Portrait of James H. Wilson

Major General James H. Wilson’s Union victory at the Battle of Selma happened on the same day that Confederate General Robert E. Lee evacuated Richmond. [Wikimedia Commons]

Battle of Selma Facts

April 2, 1865

Key facts about the Battle of Selma.

Advertisements

Date:

  • April 2, 1865

Location:

  • Dallas County, near Selma, Alabama

Campaign:

  • Wilson’s Raid

Principal Union commander(s):

  • Major General James H. Wilson

Principal Confederate commander(s):

  • Lieutenant General Nathan Bedford Forrest

Union forces engaged:

  • Cavalry Corps, Military Division of the Mississippi

Confederate forces engaged:

  • Forrest’s Cavalry Corps,
  • State militia
  • Selma citizens

Number of Union soldiers engaged:

  • Roughly 9,000

Number of Confederate soldiers engaged:

  • Roughly 4,000

Estimated Union casualties:

  • 319 (42 killed, 270 wounded, 7 missing)

Estimated Confederate casualties:

  • 2,700, most of whom were captured

Result:

  • Union victory

Significance:

  • After capturing Selma, the Federals destroyed the city’s arsenal, foundries, and iron works, depriving the South of one of its major manufacturing centers.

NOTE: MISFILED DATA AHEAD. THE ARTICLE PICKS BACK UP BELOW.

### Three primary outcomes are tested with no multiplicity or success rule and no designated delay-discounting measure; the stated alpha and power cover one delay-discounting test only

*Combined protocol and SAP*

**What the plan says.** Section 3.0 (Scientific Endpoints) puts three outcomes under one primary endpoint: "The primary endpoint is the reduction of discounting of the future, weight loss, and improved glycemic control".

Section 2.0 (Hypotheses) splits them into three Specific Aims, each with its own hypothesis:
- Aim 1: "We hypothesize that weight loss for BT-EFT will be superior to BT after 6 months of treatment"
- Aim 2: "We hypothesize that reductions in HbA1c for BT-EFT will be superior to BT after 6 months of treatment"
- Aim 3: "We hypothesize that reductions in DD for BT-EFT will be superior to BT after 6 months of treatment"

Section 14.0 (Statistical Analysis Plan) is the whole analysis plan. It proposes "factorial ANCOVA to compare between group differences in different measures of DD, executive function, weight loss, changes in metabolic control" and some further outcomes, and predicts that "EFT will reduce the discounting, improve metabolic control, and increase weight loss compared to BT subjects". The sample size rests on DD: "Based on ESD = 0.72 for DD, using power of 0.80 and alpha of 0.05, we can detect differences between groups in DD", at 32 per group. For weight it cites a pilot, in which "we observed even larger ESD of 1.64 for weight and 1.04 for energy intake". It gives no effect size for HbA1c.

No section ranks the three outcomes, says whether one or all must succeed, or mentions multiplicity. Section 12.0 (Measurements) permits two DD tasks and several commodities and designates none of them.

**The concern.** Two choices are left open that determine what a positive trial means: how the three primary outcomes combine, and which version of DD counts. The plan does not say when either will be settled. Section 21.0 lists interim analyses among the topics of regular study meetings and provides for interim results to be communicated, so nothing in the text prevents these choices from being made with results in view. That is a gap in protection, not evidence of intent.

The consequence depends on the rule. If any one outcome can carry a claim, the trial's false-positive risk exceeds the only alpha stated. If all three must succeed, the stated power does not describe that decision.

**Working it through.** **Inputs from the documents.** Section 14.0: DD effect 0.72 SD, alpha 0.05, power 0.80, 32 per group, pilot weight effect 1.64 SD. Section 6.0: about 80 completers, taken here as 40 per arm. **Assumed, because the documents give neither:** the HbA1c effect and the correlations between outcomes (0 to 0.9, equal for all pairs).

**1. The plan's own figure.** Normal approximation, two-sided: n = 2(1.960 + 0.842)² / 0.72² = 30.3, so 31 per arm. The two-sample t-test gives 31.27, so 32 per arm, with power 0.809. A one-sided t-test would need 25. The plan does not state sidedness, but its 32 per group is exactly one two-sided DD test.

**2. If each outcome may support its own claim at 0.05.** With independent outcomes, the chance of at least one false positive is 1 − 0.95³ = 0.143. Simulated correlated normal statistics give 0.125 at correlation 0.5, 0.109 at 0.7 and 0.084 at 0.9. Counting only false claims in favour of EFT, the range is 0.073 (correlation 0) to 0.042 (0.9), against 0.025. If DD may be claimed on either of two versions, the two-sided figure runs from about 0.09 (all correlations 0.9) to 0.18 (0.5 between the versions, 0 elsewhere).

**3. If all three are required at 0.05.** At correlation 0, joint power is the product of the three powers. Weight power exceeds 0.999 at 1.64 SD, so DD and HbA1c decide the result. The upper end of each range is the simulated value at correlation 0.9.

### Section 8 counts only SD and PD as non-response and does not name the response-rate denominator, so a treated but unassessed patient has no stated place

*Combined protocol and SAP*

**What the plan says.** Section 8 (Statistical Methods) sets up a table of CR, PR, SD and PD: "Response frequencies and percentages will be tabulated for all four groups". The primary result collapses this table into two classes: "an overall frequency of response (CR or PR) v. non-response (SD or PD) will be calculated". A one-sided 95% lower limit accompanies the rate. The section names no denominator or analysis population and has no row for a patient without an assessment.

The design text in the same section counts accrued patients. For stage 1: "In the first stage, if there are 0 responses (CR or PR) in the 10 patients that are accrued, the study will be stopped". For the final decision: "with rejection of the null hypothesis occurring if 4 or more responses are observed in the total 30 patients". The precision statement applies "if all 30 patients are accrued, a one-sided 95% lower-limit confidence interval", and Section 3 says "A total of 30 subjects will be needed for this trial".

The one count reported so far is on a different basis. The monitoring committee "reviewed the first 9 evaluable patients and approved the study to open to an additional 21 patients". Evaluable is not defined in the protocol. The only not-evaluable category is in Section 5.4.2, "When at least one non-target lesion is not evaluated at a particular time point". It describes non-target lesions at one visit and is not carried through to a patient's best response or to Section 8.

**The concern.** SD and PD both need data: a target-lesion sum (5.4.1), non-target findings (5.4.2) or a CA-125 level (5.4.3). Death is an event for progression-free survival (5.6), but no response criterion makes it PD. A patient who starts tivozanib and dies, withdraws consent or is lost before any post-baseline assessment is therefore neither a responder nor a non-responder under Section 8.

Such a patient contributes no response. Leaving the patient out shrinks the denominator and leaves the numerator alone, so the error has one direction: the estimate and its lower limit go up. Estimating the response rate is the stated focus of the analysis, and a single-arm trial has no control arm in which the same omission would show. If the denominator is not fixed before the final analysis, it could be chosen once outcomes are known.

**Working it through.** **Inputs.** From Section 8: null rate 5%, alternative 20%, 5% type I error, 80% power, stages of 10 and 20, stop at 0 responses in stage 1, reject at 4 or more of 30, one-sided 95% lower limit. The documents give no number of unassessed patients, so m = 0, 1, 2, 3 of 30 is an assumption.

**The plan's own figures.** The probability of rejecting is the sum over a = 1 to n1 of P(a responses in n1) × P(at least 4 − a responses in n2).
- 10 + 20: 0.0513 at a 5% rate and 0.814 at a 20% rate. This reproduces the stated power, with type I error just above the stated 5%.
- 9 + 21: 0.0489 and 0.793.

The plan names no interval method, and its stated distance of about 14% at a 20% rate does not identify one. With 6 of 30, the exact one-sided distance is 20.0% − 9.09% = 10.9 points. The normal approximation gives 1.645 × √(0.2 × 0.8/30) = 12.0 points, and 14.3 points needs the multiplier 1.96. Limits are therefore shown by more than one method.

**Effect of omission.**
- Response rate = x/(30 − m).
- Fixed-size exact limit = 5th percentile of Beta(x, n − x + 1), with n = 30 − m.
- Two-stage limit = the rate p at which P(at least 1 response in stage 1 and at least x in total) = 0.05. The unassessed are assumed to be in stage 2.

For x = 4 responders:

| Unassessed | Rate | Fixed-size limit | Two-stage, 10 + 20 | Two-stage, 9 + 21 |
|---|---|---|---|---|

• After the Battle of Selma, much of Selma also was destroyed by fire, which some sources claim was set by fleeing Confederates. Others contend that Yankee soldiers looted and then burned Selma.
  • Under other circumstances, the fall of Selma would have been a considerable loss for the Confederacy, but roughly 700 miles to the northeast, Robert E. Lee evacuated Richmond and Petersburg that same night. Only a few days later, Lee surrendered to Grant at Appomattox Court House, effectively ending the war.
Advertisements

Citation Information

The following information is provided for citations.

  • Article Title Battle of Selma Facts
  • Coverage April 2, 1865
  • Author
  • Keywords battle of selma, american civil war, james h. wilson, nathan bedford forrest
  • Website Name American History Central
  • Access Date July 30, 2021
  • Publisher R.Squared Communications, LLC
  • Original Published Date
  • Date of Last Update March 4, 2021
GET THE BEST OF AMERICAN HISTORY CENTRAL DELIVERED TO YOUR INBOX!
SIGN UP
By signing up for this email, you are agreeing to receive news, offers, updates, and additional information from R.Squared Communications, LLC and American History Central. Easy unsubscribe links are included in every email.
CLOSE [X]